“The Blue Economy Incubator is a crucial part of our broader vision to turn aging wharfs in the Port of Los Angeles into a vibrant, cutting-edge center for ocean-based science research, STEM education and sustainable business creation,” said AltaSea Executive Director Jenny Krusoe. “Morton La Kretz’s support is a vital endorsement of that vision. He knows how important it is to invest in our future, creating the research and education structure that can help make our Los Angeles and indeed our entire planet healthier and more sustainable.”

SSA Marine Takes Over Tacoma Terminal

By Karen Robes Meeks

SSA Marine has replaced APM Terminals for stevedoring and terminal services for Matson at The Northwest Seaport Alliance Tacoma terminal.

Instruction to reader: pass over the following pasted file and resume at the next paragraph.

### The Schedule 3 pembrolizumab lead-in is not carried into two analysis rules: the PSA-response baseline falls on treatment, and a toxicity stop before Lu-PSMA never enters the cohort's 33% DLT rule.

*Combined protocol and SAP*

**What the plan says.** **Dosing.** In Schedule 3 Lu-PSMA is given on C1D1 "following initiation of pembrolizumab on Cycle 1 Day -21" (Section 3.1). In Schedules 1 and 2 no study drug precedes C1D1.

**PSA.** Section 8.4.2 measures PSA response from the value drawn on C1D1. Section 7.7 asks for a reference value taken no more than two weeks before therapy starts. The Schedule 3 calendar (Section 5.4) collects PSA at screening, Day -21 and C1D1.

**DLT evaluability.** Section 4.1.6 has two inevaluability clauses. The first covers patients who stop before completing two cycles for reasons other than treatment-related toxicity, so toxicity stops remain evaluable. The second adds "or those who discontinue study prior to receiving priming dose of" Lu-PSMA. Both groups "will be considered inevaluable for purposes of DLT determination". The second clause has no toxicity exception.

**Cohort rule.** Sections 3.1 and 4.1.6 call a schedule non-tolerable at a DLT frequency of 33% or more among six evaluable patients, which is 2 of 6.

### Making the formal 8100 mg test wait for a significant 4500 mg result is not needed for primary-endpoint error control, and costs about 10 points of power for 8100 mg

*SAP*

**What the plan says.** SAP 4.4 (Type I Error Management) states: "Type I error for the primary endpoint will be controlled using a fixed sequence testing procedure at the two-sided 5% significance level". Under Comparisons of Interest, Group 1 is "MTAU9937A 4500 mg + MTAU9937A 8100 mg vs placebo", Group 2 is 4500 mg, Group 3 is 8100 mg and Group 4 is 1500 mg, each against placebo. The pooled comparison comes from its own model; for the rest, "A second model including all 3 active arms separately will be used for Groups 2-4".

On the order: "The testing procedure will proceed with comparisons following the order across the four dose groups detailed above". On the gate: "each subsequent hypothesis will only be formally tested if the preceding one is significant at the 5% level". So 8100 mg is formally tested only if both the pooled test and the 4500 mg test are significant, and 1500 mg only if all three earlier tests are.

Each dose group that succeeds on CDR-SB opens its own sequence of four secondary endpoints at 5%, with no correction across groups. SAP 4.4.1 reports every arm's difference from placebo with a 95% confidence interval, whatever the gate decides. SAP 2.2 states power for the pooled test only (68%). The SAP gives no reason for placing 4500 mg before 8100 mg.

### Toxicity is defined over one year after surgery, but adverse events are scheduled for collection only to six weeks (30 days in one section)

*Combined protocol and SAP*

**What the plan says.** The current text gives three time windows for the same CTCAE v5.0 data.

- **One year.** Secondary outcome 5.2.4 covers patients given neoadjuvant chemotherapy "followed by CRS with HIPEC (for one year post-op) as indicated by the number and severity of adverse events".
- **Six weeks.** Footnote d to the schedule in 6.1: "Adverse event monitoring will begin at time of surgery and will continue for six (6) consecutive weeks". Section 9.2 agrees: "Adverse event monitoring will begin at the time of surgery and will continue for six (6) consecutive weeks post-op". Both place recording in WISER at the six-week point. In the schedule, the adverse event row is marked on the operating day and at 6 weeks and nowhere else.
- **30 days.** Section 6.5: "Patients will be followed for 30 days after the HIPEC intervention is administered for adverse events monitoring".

The alliance’s managing members recently authorized SAA Marine’s 10-year lease for the West Sitcum Terminal, which APM Terminals (APMT) operated since 1985 until it was announced in April that SSA Marine would be taking over by the end of the year.

“APMT has served us well,” said Ron Forest, senior vice president – operations for Matson in April. “It just makes more sense to work with our strategic partner at Tacoma as we do at all of our other terminals on the West Coast. We expect a seamless transition and no change in our Tacoma operations from a customer standpoint.”

Before the deal, West Sitcum was the only Matson terminal on the West Coast not managed by SSA Marine.

Stormwater Management at Vancouver USA

By Karen Robes Meeks

Earlier this month, the Port of Vancouver USA showcased its innovation in stormwater management, including its employee-generated Grattix and stormwater bio-filtration facilities at StormCon, an annual conference that focuses on surface water quality.

This year, the conference took place in Bellevue, Washington.